It is very challenging to provide an exhaustive list of a game designer's duties since, in reality, they can be diverse and dependent on the project's requirements. Each game and every aspect of a game is unique, with many features that can only be learned and mastered by getting involved in the project. For example, you may join a new team and find out on the first day that you will now be directly interacting with code and configurations, even if you have never done so before. Usually, a great team helps you, and new experiences always broaden your horizons.

Igor Petrov

The primary responsibility is to develop game mechanics (from creating concept documents to operating the final feature). At every stage, the game designer must constantly collaborate with all other departments involved in the feature's development. A game designer typically has extensive but shallow knowledge in various areas of game development — game balance, level design, etc.

What Does a Game Designer Need to Know to Perform Well?

Natalia Sholina

An excellent answer would be "the more, the better!" It is crucial never to stand still, stay curious, develop, keep up with the continuously evolving market, watch competitors, and bring all the great ideas that can diversify or change the approach, making the product even better.

A brief summary of skills can be outlined as:

  1. Understanding game mechanics and genres, and having a good overview of the competitive market in its diversity and constant dynamics.
  2. Creativity and imagination, as well as the ability to formulate and present your ideas to the team.
  3. Systemic thinking and analytical skills: it's important to be able to analyze the gaming experience, identify the strengths and weaknesses of the game, and understand the needs and preferences of the audience.
  4. Soft skills: a game designer cannot work without interacting with other team members, so teamwork and communication skills are crucial. Ideally, creating a creative and inspiring atmosphere where every participant understands their tasks, receives good feedback, and enjoys the results of collective efforts is essential.
  5. Basic technical knowledge. While I haven't met any game designers who are also programmers, understanding the technical aspects of game development, such as game engines, programming languages, etc., can be very useful. When setting tasks, we often have to "translate" from the language of ideas and concepts to a technical one to clearly describe our expectations to specialists regarding how a particular aspect of the game should be implemented.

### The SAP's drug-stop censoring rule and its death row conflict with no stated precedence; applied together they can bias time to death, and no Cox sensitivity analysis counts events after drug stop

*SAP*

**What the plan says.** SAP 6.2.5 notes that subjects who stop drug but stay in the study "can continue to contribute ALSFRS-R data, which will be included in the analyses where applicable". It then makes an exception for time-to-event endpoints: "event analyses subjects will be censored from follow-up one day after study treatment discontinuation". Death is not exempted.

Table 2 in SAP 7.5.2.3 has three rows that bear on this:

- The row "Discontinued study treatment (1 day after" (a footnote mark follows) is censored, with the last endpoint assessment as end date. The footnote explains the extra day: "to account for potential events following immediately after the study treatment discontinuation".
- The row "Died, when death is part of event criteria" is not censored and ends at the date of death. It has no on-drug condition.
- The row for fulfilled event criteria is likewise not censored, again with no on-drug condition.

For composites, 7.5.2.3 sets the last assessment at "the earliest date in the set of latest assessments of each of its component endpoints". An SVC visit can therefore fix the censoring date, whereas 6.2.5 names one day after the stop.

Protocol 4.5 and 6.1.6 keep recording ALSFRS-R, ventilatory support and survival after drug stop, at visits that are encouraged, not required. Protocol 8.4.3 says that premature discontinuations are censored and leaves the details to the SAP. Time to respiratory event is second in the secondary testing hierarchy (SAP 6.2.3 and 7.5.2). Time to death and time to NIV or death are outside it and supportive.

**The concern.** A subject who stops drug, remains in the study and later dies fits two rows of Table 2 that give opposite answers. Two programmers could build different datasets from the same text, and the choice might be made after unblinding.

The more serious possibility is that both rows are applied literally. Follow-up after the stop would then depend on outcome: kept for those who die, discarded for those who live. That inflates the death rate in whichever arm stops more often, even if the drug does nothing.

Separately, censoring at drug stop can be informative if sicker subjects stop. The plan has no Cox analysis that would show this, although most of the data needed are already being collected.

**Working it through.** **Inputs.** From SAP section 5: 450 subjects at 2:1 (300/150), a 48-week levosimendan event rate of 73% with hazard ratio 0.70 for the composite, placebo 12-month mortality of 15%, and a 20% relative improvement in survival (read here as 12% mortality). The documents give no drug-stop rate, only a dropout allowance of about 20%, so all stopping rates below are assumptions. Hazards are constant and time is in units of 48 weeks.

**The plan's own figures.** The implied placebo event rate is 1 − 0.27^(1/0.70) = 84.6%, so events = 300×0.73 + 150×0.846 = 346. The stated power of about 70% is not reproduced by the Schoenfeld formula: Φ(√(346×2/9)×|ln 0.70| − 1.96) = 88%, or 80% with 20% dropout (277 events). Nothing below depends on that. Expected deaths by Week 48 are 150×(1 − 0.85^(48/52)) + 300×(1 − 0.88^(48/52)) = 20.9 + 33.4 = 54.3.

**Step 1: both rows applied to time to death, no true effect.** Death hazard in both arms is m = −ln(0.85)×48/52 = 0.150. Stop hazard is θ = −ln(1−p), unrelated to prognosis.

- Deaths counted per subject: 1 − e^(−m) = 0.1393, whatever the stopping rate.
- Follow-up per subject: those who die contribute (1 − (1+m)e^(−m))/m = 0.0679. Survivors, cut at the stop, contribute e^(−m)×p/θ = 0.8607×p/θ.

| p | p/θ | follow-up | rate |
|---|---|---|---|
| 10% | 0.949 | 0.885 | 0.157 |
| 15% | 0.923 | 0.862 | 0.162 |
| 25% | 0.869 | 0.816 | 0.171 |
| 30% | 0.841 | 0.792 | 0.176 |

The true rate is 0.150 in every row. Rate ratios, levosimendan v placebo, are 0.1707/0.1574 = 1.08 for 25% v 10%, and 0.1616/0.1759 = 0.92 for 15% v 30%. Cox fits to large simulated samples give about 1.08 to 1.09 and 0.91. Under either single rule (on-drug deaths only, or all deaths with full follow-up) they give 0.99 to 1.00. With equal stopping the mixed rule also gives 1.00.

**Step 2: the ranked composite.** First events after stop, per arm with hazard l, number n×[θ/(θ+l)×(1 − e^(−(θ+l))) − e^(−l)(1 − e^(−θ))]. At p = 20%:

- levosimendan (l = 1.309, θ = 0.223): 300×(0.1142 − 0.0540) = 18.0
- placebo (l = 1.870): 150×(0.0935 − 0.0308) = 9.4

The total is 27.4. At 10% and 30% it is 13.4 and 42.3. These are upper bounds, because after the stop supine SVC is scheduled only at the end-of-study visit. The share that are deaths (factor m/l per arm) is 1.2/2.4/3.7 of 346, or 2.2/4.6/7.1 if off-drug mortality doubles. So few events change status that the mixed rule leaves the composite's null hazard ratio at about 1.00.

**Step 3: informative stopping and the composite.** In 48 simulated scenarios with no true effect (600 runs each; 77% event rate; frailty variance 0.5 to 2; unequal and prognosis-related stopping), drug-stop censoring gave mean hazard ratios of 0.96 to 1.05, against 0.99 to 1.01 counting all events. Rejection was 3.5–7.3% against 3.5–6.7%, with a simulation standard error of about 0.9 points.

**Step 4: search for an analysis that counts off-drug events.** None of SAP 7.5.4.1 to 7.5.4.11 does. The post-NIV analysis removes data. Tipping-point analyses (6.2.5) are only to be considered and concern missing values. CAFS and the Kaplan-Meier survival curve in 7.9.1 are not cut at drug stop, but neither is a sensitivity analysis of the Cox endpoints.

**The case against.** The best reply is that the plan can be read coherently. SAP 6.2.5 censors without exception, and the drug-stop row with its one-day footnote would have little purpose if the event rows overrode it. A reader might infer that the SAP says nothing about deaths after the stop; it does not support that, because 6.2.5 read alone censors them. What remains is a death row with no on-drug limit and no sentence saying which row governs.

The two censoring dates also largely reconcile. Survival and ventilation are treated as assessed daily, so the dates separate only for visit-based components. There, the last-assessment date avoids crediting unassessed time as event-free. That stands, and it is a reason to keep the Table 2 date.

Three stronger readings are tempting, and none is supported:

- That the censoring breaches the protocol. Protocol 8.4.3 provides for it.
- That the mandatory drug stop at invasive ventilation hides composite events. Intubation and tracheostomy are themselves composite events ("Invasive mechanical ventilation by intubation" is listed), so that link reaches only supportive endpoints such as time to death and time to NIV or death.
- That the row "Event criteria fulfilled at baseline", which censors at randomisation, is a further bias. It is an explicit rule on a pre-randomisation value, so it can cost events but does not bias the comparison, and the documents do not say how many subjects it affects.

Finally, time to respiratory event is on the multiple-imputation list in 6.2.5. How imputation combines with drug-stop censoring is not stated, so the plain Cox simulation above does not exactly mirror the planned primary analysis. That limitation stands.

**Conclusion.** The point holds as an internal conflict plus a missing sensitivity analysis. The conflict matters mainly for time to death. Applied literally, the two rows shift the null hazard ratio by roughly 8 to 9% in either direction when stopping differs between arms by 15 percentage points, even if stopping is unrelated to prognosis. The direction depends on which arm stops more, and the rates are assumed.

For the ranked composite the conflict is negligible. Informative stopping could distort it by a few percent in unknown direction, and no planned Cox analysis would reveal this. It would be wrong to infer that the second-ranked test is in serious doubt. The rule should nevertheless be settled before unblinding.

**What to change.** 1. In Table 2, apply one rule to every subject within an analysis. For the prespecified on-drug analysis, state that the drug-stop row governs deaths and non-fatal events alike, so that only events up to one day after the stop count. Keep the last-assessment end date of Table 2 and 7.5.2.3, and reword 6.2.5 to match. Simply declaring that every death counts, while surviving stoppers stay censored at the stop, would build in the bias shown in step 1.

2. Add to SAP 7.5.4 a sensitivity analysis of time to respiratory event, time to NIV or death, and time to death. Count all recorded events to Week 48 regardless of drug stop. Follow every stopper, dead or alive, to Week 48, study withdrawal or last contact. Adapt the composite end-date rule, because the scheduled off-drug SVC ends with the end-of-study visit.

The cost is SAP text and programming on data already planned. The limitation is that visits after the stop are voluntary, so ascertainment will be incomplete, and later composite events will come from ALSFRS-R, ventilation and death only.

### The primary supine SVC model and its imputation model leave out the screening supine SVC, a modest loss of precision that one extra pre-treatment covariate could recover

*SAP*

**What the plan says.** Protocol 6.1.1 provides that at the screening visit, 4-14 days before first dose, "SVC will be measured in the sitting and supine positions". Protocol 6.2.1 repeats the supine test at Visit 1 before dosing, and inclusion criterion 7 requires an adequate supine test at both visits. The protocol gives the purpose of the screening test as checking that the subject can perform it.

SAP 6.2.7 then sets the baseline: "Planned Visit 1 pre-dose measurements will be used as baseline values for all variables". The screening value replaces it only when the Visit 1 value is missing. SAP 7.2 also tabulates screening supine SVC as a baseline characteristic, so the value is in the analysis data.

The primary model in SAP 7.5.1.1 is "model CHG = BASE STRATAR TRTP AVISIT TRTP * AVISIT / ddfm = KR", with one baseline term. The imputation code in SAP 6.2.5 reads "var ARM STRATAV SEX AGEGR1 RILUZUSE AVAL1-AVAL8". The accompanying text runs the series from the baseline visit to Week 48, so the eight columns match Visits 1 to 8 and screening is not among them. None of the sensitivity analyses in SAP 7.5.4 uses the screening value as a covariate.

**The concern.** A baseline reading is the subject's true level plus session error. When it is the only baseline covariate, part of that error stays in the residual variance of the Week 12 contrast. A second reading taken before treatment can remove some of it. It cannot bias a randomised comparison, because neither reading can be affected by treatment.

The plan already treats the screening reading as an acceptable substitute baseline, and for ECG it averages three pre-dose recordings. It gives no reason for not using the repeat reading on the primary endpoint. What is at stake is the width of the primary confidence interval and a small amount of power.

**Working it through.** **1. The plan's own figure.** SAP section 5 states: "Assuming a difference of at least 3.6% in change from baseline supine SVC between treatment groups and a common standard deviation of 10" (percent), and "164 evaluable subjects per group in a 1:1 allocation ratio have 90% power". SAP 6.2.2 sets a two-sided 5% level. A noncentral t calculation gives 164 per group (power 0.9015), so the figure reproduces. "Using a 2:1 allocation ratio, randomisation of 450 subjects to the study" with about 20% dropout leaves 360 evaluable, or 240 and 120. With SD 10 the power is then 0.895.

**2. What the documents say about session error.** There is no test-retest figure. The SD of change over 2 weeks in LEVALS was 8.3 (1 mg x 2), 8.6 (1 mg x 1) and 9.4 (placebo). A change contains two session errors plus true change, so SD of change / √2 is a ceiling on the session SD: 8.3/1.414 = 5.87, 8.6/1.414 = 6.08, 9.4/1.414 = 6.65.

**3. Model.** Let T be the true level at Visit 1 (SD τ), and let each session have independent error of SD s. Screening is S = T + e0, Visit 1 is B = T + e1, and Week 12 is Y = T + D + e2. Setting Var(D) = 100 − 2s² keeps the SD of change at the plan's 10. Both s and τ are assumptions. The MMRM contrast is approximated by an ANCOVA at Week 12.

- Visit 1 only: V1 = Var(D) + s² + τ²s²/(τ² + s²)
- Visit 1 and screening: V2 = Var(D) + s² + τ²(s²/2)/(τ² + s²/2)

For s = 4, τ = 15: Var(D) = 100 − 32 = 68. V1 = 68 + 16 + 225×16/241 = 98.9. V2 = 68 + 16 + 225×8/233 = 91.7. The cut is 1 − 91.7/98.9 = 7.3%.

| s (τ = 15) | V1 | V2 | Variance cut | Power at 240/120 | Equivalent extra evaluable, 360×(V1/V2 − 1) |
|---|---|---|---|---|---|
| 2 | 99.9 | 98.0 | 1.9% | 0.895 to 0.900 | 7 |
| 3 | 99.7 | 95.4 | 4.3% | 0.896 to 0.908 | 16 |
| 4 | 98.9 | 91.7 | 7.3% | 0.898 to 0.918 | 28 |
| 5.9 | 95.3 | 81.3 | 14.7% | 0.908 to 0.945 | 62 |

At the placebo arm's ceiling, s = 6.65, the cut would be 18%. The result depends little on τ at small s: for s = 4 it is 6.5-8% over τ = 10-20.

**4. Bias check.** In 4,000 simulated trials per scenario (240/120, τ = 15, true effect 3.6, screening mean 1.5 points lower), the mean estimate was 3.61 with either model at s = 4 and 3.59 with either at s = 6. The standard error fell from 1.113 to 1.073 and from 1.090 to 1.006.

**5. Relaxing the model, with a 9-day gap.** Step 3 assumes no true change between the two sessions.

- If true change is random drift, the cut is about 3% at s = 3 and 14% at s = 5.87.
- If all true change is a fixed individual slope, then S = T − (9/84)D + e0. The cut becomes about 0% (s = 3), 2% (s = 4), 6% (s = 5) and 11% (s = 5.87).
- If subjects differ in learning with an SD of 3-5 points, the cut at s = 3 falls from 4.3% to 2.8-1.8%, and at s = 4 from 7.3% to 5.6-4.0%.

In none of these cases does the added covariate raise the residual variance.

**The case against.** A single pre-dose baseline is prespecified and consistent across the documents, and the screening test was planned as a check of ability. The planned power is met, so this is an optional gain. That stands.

6. Understanding balance: depending on the project, a game designer might be directly involved in calculating balance. Even if a separate specialist is handling this, it's important to have a grasp of how to balance the game to provide an engaging experience.
  7. The ability to listen and accept feedback: being open to feedback and ready to make changes in the game is important. It's also crucial to avoid taking feedback too personally, as a strong attachment to the concept and its realization can develop during the work process.
  8. Knowledge of the target audience and player psychology: understanding player motivations and preferences helps in determining what can "hook" the player.
  9. The desire and drive to develop and enhance the product: the gaming market is dynamic and competitors are always active! Being interested in surrounding events and wanting to improve your game is important.

However, like in all other aspects, every experience and project is unique, so needs can vary significantly. Becoming a universal specialist is challenging, but it's important to listen to your heart and choose the direction that inspires you the most. Fortunately, there are many options! And everyone loves to play.

Igor Petrov

A good game designer should know their stuff—foundations of game design, player psychology, be creative and technically savvy. They should understand graphic design and have strong analytical abilities. I also believe that having critical thinking and strong teamwork and communication skills is important.

What does a game designer's typical workday look like?